This quotient is called the change of entropy, and may be denoted by (4,"-0').
In passing along an adiabatic there is no change of entropy, since no heat is absorbed.
The adiabatics are lines of constant entropy, and are also called Isentropics.
In virtue of relations (2), the change of entropy of a substance between any two states depends only on the initial and final states, and may be reckoned along any reversible path, not necessarily isothermal, by dividing each small increment of heat, dH, by the temperature, 0, at which it is acquired, and taking the sum or integral of the quotients, dH/o, so obtained.
(29) (30) The expression for the change of entropy between any two states is found by dividing either of the expressions for dH in (8) by 0 and integrating between the given limits, since dH/B is a perfect differential.
In the case of an ideal gas, dp/d9 at constant volume =R/v, and dvld6 at constant pressure =R/p; thus we obtain the expressions for the change of entropy 0-4)0 from the state poeovo to the state pev, log e e/eo+R logev/vo =S log e 9/00-R (32) In the case of an imperfect gas or vapour, the above expressions are frequently employed, but a more accurate result may be obtained by employing equation (17) with the value of the specific heat, S, from (29), which gives the expression 4-¢o = Sologe0/00 - R logep/po-n(cp/B-copo/Bo)
(33) The state of a substance may be defined by means of the temperature and entropy as co-ordinates, instead of employing the pressure and volume as in the indicator diagram.
The 0, 4) diagram is useful in the study of heat waste and condensation, but from other points of view the utility of the conception of entropy as a " factor of heat " is limited by the fact that it does not correspond to any directly measurable physical property, but is merely a mathematical function arising from the form of the definition of absolute temperature.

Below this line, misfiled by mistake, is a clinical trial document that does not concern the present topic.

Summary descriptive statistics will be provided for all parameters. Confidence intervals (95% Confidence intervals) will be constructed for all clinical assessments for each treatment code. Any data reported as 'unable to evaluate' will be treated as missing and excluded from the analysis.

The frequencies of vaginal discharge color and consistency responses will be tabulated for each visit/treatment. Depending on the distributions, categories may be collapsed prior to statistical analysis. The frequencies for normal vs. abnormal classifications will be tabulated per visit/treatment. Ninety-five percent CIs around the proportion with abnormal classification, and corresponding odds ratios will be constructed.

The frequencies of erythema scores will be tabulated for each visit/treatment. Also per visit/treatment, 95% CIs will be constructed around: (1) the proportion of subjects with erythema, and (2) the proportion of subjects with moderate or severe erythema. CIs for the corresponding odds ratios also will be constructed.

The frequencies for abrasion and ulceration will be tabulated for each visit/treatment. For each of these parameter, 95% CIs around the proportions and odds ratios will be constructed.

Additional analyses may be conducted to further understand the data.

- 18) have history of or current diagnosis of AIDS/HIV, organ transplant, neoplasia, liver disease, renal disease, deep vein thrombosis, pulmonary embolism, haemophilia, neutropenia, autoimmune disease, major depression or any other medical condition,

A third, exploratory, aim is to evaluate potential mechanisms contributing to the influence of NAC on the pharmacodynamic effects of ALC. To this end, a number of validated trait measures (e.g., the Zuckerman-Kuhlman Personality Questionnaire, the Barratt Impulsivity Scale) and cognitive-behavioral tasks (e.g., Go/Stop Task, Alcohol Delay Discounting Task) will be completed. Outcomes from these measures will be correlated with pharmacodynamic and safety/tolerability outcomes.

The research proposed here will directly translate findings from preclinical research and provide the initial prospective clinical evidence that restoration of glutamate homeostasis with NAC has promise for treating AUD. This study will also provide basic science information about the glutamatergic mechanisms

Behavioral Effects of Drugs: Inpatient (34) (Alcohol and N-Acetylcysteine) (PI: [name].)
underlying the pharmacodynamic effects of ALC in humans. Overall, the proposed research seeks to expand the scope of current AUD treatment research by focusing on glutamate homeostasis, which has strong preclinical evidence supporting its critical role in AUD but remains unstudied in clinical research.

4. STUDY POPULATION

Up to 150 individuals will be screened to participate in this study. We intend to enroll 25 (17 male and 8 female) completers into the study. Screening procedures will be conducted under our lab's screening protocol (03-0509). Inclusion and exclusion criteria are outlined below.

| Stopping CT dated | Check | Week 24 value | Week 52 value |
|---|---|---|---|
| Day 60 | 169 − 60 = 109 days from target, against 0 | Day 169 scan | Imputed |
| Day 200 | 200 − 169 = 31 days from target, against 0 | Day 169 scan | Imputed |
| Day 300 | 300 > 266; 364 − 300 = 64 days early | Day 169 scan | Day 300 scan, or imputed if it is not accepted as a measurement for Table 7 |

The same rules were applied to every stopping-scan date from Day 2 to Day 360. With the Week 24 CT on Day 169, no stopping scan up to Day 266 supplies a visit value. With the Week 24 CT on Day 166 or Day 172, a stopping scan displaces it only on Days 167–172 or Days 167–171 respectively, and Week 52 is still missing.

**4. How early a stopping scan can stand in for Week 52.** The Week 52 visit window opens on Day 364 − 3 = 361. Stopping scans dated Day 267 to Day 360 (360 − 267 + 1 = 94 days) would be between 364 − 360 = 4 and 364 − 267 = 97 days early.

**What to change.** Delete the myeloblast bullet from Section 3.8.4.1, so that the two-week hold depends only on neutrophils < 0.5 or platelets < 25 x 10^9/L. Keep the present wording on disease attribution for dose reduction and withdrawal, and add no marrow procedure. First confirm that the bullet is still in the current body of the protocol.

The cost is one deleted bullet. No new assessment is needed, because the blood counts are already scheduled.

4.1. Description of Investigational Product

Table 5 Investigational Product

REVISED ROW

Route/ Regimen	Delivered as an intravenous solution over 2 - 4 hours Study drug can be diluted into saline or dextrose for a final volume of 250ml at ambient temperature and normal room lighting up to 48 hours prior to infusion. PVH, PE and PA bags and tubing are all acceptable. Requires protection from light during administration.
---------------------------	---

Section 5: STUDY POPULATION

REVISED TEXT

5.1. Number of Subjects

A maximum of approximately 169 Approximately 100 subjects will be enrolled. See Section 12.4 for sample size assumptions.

Changes of entropy must be calculated in terms of quantities of heat, and must be interpreted in a similar manner.
In all such cases there is necessarily, by Carnot's principle, a loss of efficiency or available energy, accompanied by an increase of entropy, which serves as a convenient measure or criterion of the loss.
In practice, however, there is always some frictional dissipation, accompanied by an increase of entropy and by a fall of pressure.
In any small reversible change in which the substance absorbs heat, dH, from external sources, the increase of entropy, d0, must be equal to dH/9.
If the change is not reversible, but the final state is the same, the change of entropy, do, is the same, but it is no longer equal to dII/B.
In the special case of a substance isolated from external heat supply, dH=o, the change of entropy is zero in a reversible process, but must be positive if the process is not reversible.
The entropy cannot diminish.
Any change involving decrease of entropy is impossible.
The entropy tends to a maximum, and the state is one of stable equilibrium when the value of the entropy is the maximum value consistent with the conditions of the problem.
The total entropy of the system is found by multiplying the entropy per unit mass of the substance in each state by the mass existing in that state, and adding the products so obtained.
Since the condition of heat-isolation is impracticable, the condition of maximum entropy cannot, as a rule, be directly applied, and it is necessary to find a more convenient method of expression.
If 0', E', v'; and 4)", E", v", refer to unit mass of the substance in the first and second states respectively in equilibrium at a temperature 0 and pressure p, the heat absorbed, L, per unit mass in a change from the first to the second state is, by definition of the entropy, equal to 0(4)"-4)'), and this by the first law is equal to the change of intrinsic energy, E" - E', plus the external work done, p(v" - v'), i.e.
Writing formulae (3r) and (33) for the energy and entropy with indeterminate constants A and B, instead of taking them between limits, we obtain the following expressions for the thermodynamic functions in the case of the vapour: " =Solog e 0 - R log e p - ncp/D+A".
If we write h=sot+dh, where so is a selected constant value of the specific heat of the liquid, and dh represents the difference of the actual value of h at t from the ideal value sot, and if we similarly write q5 = sologe(6/90)+dcp for the entropy of the liquid at t, where do represents the corresponding difference in the entropy (which is easily calculated from a table of values of h), it is shown by Callendar (Proc. R.S.
0, Entropy of vapour or liquid.